New Orleans Mayor Ray Nagin has ordered the evacuation of the city starting on Sunday to prepare for Hurricane Gustav, or what he called "the storm of the century" in a press conference at City Hall.
Desperate to avoid a repeat of the 2005 Katrina catastrophe, residents of New Orleans evacuated their city Sunday as a new hurricane hailed as "the mother of all storms" threatened the disaster-scarred metropolis.
Bumper-to-bumper traffic clogged roads leading out of the city and shops began running low on fuel and emergency supplies as the "monster" Category Four hurricane barreled toward the Gulf of Mexico after leaving more than 80 people dead and thousands displaced in Caribbean nations.
"This is the mother of all storms," New Orleans hurricane-weary Mayor Ray Nagin told a press conference. "This storm is so powerful and growing more powerful every day that I'm not sure we've seen anything like it."
Nagin made it clear he wanted the entire city of New Orleans evacuated by Sunday.
"We want everybody... we want 100 percent evacuation," he said. "If you decide to stay, you are on your own."
Gustav was forecast to plow headlong into the US Gulf Coast on Monday packing torrential rains, winds of 150 miles (242 kilometers) per hour and potentially catastrophic storm surges.
"It will be miserable if we stay, no water, no power," resident Maria Chopin said as she and her children loaded food and other supplies into a car outside a shopping market before leaving town.
Meteorologists tracking Gustav forecast it to reach Category 5 superstorm status in the Gulf of Mexico, before dropping back to Category 4 by landfall on the Gulf Coast.
"But whether it is a Category 4 or 5, it is extremely dangerous either way," National Hurricane Center (NHC) forecaster Chris Landsea told AFP by phone.
Louisiana Governor Bobby Jindal minced no words Saturday, warning that Gustav could cause "flooding that is worse than what we saw with Katrina."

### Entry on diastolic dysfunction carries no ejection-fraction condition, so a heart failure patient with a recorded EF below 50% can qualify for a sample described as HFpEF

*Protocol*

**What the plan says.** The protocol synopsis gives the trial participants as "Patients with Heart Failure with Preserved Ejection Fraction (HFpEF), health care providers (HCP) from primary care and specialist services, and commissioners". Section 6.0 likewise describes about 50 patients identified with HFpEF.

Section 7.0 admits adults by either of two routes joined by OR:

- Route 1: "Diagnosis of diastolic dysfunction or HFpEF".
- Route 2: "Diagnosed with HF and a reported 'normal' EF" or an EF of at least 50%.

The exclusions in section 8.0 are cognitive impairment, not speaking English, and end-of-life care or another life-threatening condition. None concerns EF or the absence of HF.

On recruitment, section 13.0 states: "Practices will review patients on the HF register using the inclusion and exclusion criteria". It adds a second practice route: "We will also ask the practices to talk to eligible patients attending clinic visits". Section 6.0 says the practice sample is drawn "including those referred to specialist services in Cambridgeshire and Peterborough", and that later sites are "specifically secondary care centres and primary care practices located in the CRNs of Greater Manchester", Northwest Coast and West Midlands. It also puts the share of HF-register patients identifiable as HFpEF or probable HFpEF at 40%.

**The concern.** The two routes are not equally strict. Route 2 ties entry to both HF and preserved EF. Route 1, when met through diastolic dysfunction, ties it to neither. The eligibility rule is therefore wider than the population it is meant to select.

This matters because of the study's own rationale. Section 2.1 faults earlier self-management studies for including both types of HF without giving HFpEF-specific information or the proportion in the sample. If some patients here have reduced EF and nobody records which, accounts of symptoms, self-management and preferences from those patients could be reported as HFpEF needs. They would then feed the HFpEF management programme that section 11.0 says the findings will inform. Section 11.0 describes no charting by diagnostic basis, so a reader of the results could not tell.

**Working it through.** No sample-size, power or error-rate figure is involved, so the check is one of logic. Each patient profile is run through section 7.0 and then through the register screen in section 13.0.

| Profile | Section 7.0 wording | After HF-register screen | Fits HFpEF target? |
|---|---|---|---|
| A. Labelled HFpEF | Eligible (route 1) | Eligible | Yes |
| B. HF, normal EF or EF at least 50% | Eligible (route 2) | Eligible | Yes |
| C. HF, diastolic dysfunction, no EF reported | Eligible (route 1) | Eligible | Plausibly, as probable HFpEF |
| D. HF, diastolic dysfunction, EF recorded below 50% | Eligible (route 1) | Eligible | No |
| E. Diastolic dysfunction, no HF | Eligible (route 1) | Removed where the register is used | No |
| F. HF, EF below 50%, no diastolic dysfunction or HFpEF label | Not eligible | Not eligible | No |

"This storm could be as bad as it gets when it comes to the effect on the Louisiana coast," Jindal said.
Neighboring New Orleans area parishes began mandatory evacuations on Saturday, as the NHC issued a hurricane watch from east Texas through Louisiana, Mississippi and Alabama east to the Florida state line.
By noon, New Orleans had bused out about 1,200 people and another 1,500 were taken out by train. People carrying pets and luggage queued through the day at a train and bus station converted to an evacuation center dubbed "The Gate."
Animal rescue volunteer Brittany Marble was part of a crew packing people's pets into crates to be trucked to safety.
"We learned from last time," Marble said. "They don't want to leave without their dogs. I can't blame them; I wouldn't leave without mine."
Craig Taffaro, president of St. Bernard Parish, was calling for evacuation. The parish was one of the areas of greater New Orleans to call for mandatory evacuations three years after Hurricane Katrina breached levees protecting the low-lying city, killing some 1,800 people across the Gulf Coast.
"We know this is a very difficult decision. Emotions are very high, but we have to take a practical approach to this," he said.
Nagin said the city will be locked down after people evacuate, and that the 1,500 police officers and up to 2,000 National Guard on hand were "double the amount of protection" during Katrina.
Police officers abandoned their posts when Katrina hit, leaving New Orleans virtually lawless until National Guard units arrived.
Residents were warned that the city would not have emergency shelters, and that gathering areas such as the Superdome and bus terminal -- scenes of chaos and violence after Katrina -- are closed.
As some residents boarded up windows and piled sandbags to build temporary levees, others boarded buses while shoppers crowded grocery stores to grab provisions for the weekend.
"It's better organized this time," said Naomi Brown as she unpacked a shop's last box of batteries.
"During Katrina, not one thing was organized -- it was a state of panic and havoc."
The New Orleans airport said it will shut down Sunday evening.
The overall population of greater New Orleans is estimated at more than one million people, about 80 percent of the pre-Katrina population.
President George W. Bush declared a state of emergency in Louisiana, Texas and Alabama, empowering federal authorities to lead disaster relief efforts there.
On Saturday, Bush called the states' governors to discuss preparations for Gustav and pledge "full" federal support, said spokesman Scott Stanzel.
Bush's approval ratings in 2005 plummeted amid widespread criticism that he paid too little attention to Katrina, whose floodwaters rose as high as 15 feet (4.5 meters) and swallowed around 80 percent of New Orleans.
Date created : 2008-08-31